Outdoors


TRR photos by Scott Rando

This bear has been caught red-pawed, foraging in a garbage can in Shohola, PA. Bears especially like communities where several homes are in close proximity of each other; it’s easier to “make the rounds” on garbage collection day. Try to wait and put out garbage on the day of pick-up to keep from getting an unwelcome visit.

Christmas bears

Early last week, a neighbor complained to me that a bear had carried her garbage from the trashcan to the edge of her yard.


Photo contributed by Lackawanna College

Environmental Education Center Director Sharon Yanik-Craig, left; with graduates of the Conservation and Natural Resource program: Donna Ray-Reifler of Newfoundland; Ashley Michel of Pottsville; Robert Kuzma of Scranton; Brooke Hallstead of Springbrook Township; Christian Arnold of Easton; Adjunct Faculty Paul Ashford; Josh Hagenbaugh of Hazle Township; Greg Racavich of Peckville; John Rohland of Lake Ariel; Justin Petrunich of Scott Township; Jesse Carter of Gibsonia; and Aidan Quinn of Scranton. Missing from photo are: Holly Gulbin of Scranton and Bruce Rowlands of West Wyoming.

Lackawanna College graduates second crop of students

NORTHEAST PA — Lackawanna College recognized its second year of graduates from the Conservation and Natural Resource (CNR) certificate program on December 7.


Photo from Wikimedia Commons

Sullivan County birders—split up into teams of six—tallied 1,326 of these birds, the dark-eyed junco, in the 2017 bird count. The second-most tallied bird in the region that year was the Canada Goose.

The bird census begins

The Audubon Society will hold its annual Christmas Bird Count (CBC) December 14 through January 5, gathering data from across North America on bird species to compile a census on our winged friends.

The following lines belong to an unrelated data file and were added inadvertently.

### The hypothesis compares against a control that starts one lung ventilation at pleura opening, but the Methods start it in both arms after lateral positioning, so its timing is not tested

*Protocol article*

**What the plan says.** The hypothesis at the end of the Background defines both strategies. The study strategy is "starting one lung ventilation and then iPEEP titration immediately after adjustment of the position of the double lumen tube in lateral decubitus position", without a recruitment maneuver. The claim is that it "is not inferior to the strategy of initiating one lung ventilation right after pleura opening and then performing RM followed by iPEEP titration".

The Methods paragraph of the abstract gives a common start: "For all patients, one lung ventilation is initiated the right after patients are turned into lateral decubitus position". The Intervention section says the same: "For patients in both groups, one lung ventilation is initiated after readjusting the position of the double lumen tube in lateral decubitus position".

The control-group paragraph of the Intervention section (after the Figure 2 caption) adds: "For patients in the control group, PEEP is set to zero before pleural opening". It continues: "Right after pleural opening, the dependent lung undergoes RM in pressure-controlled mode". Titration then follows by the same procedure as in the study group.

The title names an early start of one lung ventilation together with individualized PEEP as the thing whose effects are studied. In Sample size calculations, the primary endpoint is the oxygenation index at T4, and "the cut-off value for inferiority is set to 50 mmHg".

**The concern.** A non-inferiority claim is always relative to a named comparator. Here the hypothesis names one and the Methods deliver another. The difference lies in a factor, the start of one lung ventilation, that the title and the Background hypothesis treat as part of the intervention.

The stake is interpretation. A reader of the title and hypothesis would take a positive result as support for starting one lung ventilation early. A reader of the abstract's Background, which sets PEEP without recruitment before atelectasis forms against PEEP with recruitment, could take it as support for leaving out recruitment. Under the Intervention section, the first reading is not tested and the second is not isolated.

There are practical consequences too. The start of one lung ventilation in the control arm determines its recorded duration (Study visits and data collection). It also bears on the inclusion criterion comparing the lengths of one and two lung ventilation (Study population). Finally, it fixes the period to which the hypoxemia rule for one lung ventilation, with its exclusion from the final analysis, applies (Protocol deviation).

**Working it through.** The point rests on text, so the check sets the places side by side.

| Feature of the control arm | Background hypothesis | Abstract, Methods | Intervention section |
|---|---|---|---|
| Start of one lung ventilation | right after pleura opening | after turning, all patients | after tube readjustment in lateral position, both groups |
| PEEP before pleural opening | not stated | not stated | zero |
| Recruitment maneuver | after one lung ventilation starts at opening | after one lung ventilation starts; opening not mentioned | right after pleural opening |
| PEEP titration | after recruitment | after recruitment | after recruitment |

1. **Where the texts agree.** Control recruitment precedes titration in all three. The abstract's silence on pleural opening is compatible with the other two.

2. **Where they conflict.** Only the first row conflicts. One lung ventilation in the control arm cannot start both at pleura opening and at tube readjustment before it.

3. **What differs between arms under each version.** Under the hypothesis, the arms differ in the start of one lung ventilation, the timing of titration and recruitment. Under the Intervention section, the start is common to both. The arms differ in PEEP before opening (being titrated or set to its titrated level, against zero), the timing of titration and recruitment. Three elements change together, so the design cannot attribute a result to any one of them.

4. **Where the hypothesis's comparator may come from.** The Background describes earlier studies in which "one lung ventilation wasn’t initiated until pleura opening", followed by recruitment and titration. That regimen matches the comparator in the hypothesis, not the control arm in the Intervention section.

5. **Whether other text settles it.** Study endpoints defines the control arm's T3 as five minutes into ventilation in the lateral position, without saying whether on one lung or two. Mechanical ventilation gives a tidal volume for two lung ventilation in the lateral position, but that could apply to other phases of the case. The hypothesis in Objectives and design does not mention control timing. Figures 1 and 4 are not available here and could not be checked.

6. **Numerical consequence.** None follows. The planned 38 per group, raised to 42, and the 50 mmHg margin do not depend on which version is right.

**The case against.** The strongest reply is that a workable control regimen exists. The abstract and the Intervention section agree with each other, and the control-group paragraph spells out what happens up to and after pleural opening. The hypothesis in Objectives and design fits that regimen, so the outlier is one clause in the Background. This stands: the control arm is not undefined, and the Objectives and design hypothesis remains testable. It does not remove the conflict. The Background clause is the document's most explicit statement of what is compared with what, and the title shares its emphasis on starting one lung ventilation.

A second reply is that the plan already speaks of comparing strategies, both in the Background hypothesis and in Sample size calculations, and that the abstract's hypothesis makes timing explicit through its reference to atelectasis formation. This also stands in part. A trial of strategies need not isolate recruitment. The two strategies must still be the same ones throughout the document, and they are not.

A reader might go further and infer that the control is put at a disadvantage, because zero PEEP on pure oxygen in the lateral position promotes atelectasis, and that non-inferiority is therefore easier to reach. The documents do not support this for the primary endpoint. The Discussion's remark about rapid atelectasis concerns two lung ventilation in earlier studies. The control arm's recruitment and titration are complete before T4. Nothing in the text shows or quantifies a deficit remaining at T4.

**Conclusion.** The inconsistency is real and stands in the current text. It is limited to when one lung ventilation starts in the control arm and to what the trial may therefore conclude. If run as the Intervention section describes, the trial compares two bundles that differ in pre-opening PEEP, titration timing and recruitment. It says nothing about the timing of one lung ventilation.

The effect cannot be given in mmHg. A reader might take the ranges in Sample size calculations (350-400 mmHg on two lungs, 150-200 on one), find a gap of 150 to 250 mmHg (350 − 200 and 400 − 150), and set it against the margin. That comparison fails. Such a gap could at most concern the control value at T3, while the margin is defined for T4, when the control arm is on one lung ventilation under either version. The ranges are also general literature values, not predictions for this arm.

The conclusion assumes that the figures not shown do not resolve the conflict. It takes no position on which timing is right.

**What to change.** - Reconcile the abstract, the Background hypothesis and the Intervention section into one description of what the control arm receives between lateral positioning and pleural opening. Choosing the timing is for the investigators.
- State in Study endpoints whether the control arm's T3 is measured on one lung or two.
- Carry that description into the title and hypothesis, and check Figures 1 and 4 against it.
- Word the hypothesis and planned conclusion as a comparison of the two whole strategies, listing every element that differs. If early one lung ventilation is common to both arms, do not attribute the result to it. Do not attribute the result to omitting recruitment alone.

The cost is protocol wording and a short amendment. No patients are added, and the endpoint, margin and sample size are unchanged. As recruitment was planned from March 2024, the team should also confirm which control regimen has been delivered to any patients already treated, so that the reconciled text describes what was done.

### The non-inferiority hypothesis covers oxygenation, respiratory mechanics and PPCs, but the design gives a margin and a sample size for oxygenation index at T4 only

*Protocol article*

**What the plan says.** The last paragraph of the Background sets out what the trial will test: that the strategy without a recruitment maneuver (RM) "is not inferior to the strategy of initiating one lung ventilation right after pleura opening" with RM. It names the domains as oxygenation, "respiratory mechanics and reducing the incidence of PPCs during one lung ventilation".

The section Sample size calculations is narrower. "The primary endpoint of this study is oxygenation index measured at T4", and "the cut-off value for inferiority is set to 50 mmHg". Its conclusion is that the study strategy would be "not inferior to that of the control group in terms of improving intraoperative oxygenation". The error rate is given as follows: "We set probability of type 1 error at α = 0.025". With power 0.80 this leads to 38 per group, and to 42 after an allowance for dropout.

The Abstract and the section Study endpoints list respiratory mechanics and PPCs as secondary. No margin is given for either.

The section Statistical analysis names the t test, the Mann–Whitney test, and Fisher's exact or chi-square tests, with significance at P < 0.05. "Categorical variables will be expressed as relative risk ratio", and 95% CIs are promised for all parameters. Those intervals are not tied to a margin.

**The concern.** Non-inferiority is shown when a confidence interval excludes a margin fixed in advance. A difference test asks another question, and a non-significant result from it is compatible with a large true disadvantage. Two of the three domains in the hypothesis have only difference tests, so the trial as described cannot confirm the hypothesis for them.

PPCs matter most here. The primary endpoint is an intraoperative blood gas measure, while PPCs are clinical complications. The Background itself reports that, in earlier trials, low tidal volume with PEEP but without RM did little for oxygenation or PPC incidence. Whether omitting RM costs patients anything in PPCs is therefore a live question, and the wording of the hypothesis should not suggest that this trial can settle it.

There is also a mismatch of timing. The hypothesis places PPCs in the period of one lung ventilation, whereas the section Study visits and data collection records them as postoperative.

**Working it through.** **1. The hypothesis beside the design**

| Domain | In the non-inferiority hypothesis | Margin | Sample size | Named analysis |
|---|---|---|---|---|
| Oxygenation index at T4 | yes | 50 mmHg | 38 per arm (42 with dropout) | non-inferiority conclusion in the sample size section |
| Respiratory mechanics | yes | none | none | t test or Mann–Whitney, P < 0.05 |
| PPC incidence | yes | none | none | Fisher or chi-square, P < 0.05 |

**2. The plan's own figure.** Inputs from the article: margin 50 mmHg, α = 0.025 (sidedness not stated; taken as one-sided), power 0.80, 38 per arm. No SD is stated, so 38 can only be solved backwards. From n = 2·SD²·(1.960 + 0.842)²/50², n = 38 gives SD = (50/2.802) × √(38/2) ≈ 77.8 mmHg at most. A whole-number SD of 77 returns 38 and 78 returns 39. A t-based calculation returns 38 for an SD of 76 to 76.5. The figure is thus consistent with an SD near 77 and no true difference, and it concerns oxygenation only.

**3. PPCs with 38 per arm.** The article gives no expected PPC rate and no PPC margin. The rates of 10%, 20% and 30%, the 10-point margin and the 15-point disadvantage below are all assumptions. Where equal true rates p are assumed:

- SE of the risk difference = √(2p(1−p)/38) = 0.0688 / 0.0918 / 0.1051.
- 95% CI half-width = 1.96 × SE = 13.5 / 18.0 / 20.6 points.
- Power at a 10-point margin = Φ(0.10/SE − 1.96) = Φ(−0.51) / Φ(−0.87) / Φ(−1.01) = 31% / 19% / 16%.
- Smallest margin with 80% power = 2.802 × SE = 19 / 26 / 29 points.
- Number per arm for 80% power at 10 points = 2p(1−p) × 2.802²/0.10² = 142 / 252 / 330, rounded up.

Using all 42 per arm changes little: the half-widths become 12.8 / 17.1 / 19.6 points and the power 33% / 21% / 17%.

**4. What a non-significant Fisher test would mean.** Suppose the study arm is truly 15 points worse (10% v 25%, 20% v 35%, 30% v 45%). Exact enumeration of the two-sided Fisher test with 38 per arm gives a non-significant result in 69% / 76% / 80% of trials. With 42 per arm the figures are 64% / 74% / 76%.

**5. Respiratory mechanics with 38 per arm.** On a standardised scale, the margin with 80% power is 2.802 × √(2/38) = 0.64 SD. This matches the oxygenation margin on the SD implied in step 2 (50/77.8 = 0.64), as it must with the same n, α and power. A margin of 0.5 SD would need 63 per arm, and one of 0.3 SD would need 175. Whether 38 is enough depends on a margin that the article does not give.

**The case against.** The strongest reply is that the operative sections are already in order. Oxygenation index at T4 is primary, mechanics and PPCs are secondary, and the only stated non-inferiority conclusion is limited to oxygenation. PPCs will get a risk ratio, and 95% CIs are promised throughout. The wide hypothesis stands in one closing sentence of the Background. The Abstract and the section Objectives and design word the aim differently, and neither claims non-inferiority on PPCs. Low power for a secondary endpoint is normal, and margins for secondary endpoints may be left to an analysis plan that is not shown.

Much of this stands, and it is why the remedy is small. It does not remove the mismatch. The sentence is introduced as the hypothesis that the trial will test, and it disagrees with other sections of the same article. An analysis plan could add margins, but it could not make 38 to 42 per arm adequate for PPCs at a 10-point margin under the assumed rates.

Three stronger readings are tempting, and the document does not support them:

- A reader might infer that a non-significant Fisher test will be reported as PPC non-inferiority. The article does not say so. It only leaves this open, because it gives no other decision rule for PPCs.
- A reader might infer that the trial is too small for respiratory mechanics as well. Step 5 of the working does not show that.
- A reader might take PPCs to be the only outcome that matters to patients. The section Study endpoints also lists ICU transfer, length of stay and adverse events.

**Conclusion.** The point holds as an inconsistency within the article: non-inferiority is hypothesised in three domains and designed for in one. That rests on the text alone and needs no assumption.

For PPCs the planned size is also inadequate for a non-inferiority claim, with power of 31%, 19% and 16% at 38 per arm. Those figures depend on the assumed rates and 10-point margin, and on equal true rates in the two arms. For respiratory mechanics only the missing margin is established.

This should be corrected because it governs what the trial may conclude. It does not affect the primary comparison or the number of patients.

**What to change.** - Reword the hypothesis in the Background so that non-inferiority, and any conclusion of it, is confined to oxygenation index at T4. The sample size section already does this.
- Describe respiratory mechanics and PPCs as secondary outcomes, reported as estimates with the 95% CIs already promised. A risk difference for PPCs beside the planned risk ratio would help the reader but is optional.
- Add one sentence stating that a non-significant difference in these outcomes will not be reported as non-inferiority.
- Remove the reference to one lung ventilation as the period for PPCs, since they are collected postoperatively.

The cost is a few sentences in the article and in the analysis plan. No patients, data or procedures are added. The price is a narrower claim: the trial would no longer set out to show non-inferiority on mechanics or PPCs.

TRR photo by Sandy Long

This deceased shrew was discovered atop the dam at the Shohola Recreation Area in Shohola, PA, where it might have been dropped by a predator that mistook it for a mouse. Because shrews secrete an offensive musky odor, predators will sometimes choose not to eat this prey. In addition to predation by animals such as owls, herons, hawks, weasels and foxes, shrews also succumb to starvation, rapid temperature changes, accidents and battles with other shrews.

Shrews: short-lived and sassy

Have you ever seen a shrew? Chances are good that the answer is no, given their secretive nature and relatively brief life spans of approximately 18 to 20 months. 


Photos by Scott Rando

The confluence of the Lackawaxen and Delaware Rivers attracts wintering eagles. Anywhere there is ice-free water offers eagles an opportunity to forage for fish. There are several eagle-viewing areas in the region.

Enjoying cold weather critters

Although it is getting cold with good potential for snow throughout the next few months, opportunities abound for winter activities and sights that can only be found this time of year.


Photo from the PA Department of Agriculture, by Erica Smyers

Spotted Lanternfly egg masses look like this on the bark of a tree, and become caked like mud over time. The PA Department of Agriculture is asking hunters to scrape them off with knives.

PA agriculture department assigns hunters new target

REGION — Now that hunting season has officially begun, the Pennsylvania Department of Agriculture and the Penn State Extension are using the opportunity to encourage hunters to track a different prey: the Spotted Lanternfly.


TRR photo by Sandy Long

This juvenile American woodcock was photographed at the Shohola Recreation Area in Shohola, PA. Woodcock primarily breed in the northern United States and Southern Canada and overwinter in the southern United States. 

Woodcock whereabouts

One of the most interesting birds with which we share habitat in the Upper Delaware River region is the American woodcock. With its long needle-like beak, plumpish rounded body and peculiar bobbing gait, it is undoubtedly also one of the most adorable birds to behold.

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